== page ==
Added Sugars

Added Sugars’ Role in Heart Disease

In continuation of American Heart Month, we’re taking a look at a culprit of heart disease that hasn’t spent as much time in the spotlight as fat and sodium: added sugars.  Added sugars are the sugars and syrups added to foods during processing or preparation. There are natural sugars found in foods like fruit or dairy, but these don’t count towards added sugars. This Apple Bread recipe is a good example of using naturally sweet foods.

A recent study suggests that eating too much added sugar is associated with a higher risk of cardiovascular disease. The best way to tell if a food contains added sugars is to look at the Nutrition Facts label and read the list of ingredients. Look for:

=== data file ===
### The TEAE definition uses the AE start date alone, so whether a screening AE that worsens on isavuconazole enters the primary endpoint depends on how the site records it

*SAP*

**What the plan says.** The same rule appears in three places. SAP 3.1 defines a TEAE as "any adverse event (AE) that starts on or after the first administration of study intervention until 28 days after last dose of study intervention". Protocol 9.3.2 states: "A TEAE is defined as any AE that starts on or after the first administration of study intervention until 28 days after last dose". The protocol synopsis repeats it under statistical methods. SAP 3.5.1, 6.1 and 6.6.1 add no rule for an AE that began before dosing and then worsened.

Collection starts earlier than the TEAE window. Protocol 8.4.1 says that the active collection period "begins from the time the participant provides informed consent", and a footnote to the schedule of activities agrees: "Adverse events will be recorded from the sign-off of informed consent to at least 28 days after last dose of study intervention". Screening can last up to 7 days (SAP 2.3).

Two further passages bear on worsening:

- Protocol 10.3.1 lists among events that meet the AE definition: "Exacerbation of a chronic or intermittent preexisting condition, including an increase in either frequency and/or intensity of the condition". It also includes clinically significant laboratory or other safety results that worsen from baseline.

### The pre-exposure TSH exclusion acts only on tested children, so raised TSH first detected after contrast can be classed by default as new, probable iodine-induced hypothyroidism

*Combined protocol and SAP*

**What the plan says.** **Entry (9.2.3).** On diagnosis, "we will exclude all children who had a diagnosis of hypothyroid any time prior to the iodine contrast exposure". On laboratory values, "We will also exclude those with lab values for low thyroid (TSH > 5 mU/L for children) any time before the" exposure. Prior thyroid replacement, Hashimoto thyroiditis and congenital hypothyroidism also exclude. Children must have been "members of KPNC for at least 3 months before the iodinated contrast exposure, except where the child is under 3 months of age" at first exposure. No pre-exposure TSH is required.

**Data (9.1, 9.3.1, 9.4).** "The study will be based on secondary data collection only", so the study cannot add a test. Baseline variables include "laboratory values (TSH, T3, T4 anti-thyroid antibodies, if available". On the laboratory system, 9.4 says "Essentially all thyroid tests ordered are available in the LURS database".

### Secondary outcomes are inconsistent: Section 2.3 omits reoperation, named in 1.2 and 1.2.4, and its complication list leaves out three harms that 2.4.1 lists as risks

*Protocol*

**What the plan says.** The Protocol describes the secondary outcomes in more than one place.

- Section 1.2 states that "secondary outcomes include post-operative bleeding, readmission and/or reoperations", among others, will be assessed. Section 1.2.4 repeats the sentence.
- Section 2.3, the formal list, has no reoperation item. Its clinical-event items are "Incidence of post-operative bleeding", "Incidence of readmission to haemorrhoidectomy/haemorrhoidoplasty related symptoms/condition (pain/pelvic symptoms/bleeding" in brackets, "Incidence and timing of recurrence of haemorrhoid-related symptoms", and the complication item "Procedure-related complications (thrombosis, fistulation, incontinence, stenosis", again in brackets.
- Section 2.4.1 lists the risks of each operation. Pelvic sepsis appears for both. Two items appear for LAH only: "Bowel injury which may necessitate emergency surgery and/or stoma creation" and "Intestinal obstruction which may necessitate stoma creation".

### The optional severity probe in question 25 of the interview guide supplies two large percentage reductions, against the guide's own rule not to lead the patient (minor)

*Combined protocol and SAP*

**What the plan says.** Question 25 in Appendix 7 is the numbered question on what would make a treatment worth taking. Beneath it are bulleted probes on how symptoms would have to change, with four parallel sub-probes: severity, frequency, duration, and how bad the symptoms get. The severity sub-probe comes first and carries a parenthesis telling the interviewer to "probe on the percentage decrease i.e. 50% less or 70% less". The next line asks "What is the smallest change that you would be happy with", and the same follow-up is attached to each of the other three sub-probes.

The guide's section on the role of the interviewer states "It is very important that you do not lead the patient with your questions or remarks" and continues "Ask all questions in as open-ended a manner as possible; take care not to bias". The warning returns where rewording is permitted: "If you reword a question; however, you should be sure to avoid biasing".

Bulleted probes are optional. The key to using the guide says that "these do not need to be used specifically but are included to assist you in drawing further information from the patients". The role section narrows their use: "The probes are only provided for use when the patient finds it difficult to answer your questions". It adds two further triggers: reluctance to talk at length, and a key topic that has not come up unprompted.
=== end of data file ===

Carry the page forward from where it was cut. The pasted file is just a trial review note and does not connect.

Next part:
anhydrous dextrose

brown sugar

confectioner’s powdered sugar

corn syrup

corn syrup solids



high-fructose corn syrup (HFCS)


invert sugar


malt syrup


maple syrup



pancake syrup



How much added sugar is okay?

According to the study, most Americans consume an average of 22 teaspoons of added sugar every day! Sugar-sweetened beverages are the largest source. The American Heart Association recommends:

  • No more than 6 teaspoons or 100 calories a day of sugar for most women.
  • No more than 9 teaspoons or 150 calories a day for most men.

Think you can create a day of meals while staying under the recommended limits? Take this New York Times Challenge and test your skills!

Written by Adriene Worthington, RD, LDN

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